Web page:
148 Manteaux A, Cohen PR, Rapini RP. Zosteriform and epidermotropic metastasis: report of two cases. J Dermatol Surg Oncol 1992;18:97-100.

149 Hara K, Kamiya S. Pigmented eccrine porocarcinoma: a mimic of malignant melanoma. Histopathology 1995;27:86-88.

150 Wick MR, Swanson PE. Cutaneous Adnexal Tumors: A Guide to Pathologic Diagnosis. ASCP Press: Chicago, 1991.

151 Hashimoto K, Mehregen AH, Kumakiri M. Tumors of Skin Appendages. Butterworths: Boston, 1987, pp 48-51.

152 Van der Putte SC. The pathogenesis of familial multiple cylindromas, trichoepitheliomas, milia, and spiradenomas. Am J Dermatopathol 1995;17: 271-280.

153 Cooper PH. Carcinomas of sweat glands. Pathol Annu 1987;22(Part 1):83-124.

154 Ohta M, Hiramoto M, Fujii M, et al. Nodular hidradenocarcinoma on the scalp of a young woman: case report and review of literature. Dermatol Surg 2004;30:1265-1268.

155 Fukamizu H, Tomita K, Inoue K, et al. Primary mucinous carcinoma of the skin. J Dermatol Surg Oncol 1993;19:625-628.

156 Ghamande SA, Kasznick J, Griffiths CT, et al. Mucinous adenocarcinomas of the vulva. Gynecol Oncol 1995;57:117-120.

157 Katoh N, Hirano S, Hosokawa Y, et al. Mucinous carcinoma of the skin: report of a case with DNA cytofluorometric study. J Dermatol 1994;21: 117-121.

158 Mendoza S, Helwig EB. Mucinous (adenocystic) carcinoma of the skin. Arch Dermatol 1971;103: 68-78.

159 Rodriguez MM, Lubowitz RM, Shannon GM. Muci-nous (adenocystic) carcinoma of the eyelid. Arch Ophthalmol 1973;89:493-494.

160 Grossman JR, Izuno GT. Primary mucinous (adeno-cystic) carcinoma of the skin. Arch Dermatol 1974;110:274-276.

161 Santa Cruz DJ, Meyers JH, Gnepp DR, et al. Primary mucinous carcinoma of the skin. Br J Dermatol 1978;68:645-653.

162 Yeung KY, Stinson JC. Mucinous (adenocystic) carcinoma of sweat glands with widespread metastasis. Cancer 1977;39:2556-2562.

163 Pilgram JP, Kloss SG, Wolfish PS, et al. Primary mucinous carcinoma of the skin with metastases to the lymph nodes. Am J Dermatopathol 1985;7: 461-469.

164 Rahilly MA, Beattie GJ, Lessells AM. Mucinous eccrine carcinoma of the vulva with neuroendocrine differentiation. Histopathology 1995;27:82-86.

165 Minami Y, Uede K, Sagawa K, et al. Immunohisto-chemical staining of cutaneous tumours with G-81, a monoclonal antibody to dermcidin. Br J Dermatol 2004;141:165-169.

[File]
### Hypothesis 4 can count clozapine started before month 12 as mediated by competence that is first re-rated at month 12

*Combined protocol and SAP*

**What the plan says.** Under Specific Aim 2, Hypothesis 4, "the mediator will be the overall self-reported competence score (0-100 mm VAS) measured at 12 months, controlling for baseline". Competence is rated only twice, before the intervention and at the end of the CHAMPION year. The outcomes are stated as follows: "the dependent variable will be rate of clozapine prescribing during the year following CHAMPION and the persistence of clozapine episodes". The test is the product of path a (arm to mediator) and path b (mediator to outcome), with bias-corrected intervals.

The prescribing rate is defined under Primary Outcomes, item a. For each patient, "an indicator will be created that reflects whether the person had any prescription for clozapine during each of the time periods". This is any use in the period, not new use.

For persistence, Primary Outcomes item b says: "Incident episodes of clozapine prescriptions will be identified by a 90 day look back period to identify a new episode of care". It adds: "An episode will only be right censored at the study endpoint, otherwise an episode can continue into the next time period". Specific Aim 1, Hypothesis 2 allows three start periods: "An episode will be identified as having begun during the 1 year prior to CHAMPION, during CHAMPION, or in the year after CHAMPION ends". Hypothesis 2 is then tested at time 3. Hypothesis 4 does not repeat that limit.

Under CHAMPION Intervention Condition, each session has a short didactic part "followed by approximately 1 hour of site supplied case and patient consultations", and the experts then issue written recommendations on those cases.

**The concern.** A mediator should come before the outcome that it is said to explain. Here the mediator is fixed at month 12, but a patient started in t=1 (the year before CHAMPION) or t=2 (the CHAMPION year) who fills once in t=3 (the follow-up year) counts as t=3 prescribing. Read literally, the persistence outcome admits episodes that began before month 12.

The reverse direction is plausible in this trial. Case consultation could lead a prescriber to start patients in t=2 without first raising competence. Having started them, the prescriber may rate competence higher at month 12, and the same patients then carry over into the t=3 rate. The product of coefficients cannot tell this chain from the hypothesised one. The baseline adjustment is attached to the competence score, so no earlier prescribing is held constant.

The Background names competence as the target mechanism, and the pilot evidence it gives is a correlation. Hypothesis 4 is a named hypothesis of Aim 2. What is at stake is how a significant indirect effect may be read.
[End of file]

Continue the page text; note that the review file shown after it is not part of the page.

166 Rosen T. Cutaneous metastases. Med Clin North Am 1980;64:885-900.

167 Koh BK, Choi JM, Yi JY, et al. Recurrent primary cutaneous adenoid cystic carcinoma of the scrotum. Int J Dermatol 2001;40:724-725.

168 Chu SS, Chang YL, Lou PJ. Primary cutaneous adenoid cystic carcinoma with regional lymph node metastasis. J Laryngol Otol 2001;115:673-675.

169 Urso C, Bondi R, Paglierani M, et al. Carcinomas of sweat glands: report of 60 cases. Arch Pathol Lab Med 2001;125:498-505.

170 Chang SE, Ahn SJ, Choi JH, et al. Primary adenoid cystic carcinoma of skin with lung metastasis. J Am Acad Dermatol 1999;40:640-642.

171 DeLucia A, Gambardella T, Carra P, et al. A case of highly aggressive adenoid cystic carcinoma of the external auditory canal. Acta Otorhinolaryngol Ital 2004;24:354-356.

172 Wassef M, Thomas V, Deffrennes D, et al. Primary adenoid cystic carcinoma of the skin: histologic and ultrastructural study of two cases localized in the external auditory canal. Ann Pathol 1995;15:150-155.

173 Eckert F, Pfau A, Landthaler M. Adenoid cystic sweat gland carcinoma: a clinicopathologic and immuno-histochemical study. Hautarzt 1994;45:318-323.

174 Matsumura T, Kumakiri M, Ohkaware A, et al. Adenoid cystic carcinoma of the skin: an immuno-histochemical and ultrastructural study. J Dermatol 1993;20:164-170.

175 Cooper PH, Adelson GL, Holthaus WH. Primary cutaneous adenoid cystic carcinoma. Arch Dermatol 1984;120:774-777.

176 Wick MR, Swanson PE. Primary adenoid cystic carcinoma of the skin. Am J Dermatopathol 1986; 8:2-13.

177 Seab JA, Graham JH. Primary cutaneous adenoid cystic carcinoma. J Am Acad Dermatol 1987;17: 113-118.

178 Van der Kwast TH, Vuzevski VD, Ramaekers F. Primary cutaneous adenoid cystic carcinoma. Br J Dermatol 1988;118:567-576.

179 Dardick I, van Nostrand AW, Phillips MJ. Histogen-esis of salivary gland pleomorphic adenoma (mixed tumor) with evaluation of the role of myoepithelial cells. Hum Pathol 1982;13:62-75.

180 Inaloz HS, Patel GK, Knight AG. An aggressive treatment for aggressive digital papillary adenocarci-noma. Cutis 2002;69:179-182; quiz 210.

181 Smith KJ, Skelton HG, Holland TT. Recent advances and controversies concerning adnexal neoplasms. Dermatol Clin 1992;10:117-160.

182 Goldstein DJ, Barr RJ, Santa Cruz DJ. Microcystic adnexal carcinoma: a distinct clinicopathologic entity. Cancer 1982;50:566-572.

183 Kao GF, Graham JH, Helwig EB. Aggressive digital papillary adenoma and adenocarcinoma (abstract). Arch Dermatol 1984;120:1612.